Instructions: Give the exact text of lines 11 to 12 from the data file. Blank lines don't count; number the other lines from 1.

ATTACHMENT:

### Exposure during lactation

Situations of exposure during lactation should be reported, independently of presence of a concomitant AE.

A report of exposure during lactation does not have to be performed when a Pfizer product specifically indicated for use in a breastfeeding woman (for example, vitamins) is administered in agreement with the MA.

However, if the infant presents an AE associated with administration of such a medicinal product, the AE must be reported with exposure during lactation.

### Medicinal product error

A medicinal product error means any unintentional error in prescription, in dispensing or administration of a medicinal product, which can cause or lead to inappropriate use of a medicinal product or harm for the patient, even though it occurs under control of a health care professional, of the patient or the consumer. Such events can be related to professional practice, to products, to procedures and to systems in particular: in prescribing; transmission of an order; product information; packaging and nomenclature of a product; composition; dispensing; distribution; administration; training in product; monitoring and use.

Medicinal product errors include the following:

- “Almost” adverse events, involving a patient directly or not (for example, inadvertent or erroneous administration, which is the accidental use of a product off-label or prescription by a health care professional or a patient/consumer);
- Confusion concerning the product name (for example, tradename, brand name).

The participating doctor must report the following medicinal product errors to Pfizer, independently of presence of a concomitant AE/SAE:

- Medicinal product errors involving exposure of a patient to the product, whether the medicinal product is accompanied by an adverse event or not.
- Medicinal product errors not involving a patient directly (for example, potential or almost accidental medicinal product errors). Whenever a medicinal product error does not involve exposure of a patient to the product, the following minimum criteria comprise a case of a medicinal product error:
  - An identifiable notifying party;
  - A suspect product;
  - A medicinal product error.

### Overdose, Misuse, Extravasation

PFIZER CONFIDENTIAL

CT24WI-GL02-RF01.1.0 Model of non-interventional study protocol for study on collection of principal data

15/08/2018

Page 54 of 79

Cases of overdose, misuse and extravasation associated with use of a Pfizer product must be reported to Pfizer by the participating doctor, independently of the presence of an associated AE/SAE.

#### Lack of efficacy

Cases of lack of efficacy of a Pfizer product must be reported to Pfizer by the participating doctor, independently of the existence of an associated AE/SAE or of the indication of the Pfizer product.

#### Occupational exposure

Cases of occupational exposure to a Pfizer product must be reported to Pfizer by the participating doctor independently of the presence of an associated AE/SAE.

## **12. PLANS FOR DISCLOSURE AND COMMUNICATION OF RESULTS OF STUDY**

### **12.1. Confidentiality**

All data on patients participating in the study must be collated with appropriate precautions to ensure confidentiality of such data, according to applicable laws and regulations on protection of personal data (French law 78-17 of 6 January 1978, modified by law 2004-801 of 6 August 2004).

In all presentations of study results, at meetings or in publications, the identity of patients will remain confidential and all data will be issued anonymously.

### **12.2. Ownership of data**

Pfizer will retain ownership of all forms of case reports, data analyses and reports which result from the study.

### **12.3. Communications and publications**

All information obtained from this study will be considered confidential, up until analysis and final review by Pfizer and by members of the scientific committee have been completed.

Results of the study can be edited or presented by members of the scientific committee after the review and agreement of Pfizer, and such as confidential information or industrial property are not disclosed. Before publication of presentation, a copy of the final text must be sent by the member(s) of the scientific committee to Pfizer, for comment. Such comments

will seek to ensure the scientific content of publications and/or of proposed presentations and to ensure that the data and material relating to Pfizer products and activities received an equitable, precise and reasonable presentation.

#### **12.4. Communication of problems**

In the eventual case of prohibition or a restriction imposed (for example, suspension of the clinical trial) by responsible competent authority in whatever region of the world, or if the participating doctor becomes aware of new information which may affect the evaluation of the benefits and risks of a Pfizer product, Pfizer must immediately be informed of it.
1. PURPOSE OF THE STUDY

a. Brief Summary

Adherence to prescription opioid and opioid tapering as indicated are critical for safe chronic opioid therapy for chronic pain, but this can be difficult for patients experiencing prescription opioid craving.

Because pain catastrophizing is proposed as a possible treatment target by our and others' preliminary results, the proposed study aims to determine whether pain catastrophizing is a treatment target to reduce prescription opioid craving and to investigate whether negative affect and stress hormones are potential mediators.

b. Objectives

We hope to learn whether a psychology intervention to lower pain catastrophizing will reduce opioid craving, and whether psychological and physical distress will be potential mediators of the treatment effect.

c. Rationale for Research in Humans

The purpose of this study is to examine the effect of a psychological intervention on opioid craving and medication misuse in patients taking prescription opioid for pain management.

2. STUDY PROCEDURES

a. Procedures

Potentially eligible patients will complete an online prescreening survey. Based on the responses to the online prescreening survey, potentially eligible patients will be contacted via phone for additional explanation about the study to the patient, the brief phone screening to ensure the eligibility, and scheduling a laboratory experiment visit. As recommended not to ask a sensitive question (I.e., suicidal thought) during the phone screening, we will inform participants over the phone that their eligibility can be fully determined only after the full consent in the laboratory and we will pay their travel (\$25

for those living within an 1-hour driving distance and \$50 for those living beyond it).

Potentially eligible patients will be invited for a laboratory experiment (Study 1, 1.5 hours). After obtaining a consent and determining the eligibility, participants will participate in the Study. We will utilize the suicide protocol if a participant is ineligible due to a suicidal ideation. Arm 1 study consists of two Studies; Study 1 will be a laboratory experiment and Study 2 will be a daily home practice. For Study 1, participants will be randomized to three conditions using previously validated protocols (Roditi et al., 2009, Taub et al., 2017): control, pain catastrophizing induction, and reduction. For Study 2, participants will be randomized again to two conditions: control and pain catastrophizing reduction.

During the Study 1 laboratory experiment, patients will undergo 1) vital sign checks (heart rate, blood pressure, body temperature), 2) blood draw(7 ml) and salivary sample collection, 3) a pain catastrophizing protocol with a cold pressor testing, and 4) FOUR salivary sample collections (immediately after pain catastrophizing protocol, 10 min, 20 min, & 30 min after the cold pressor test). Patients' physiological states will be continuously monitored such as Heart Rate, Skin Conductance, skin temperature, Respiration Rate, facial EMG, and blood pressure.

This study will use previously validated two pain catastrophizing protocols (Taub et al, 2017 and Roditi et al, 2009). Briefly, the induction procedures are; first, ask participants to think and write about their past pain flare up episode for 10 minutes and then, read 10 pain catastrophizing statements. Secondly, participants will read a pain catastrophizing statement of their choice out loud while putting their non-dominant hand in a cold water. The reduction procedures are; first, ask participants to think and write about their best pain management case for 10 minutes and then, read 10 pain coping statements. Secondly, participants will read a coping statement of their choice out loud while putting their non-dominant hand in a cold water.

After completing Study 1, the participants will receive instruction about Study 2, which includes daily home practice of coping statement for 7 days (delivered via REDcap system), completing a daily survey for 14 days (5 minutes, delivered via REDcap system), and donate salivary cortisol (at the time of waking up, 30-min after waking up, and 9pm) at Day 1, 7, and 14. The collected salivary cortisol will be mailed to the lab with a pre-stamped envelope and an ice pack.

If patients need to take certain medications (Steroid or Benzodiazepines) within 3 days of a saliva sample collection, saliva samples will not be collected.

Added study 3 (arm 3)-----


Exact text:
- Medicinal product errors involving exposure of a patient to the product, whether the medicinal product is accompanied by an adverse event or not.
- Medicinal product errors not involving a patient directly (for example, potential or almost accidental medicinal product errors). Whenever a medicinal product error does not involve exposure of a patient to the product, the following minimum criteria comprise a case of a medicinal product error: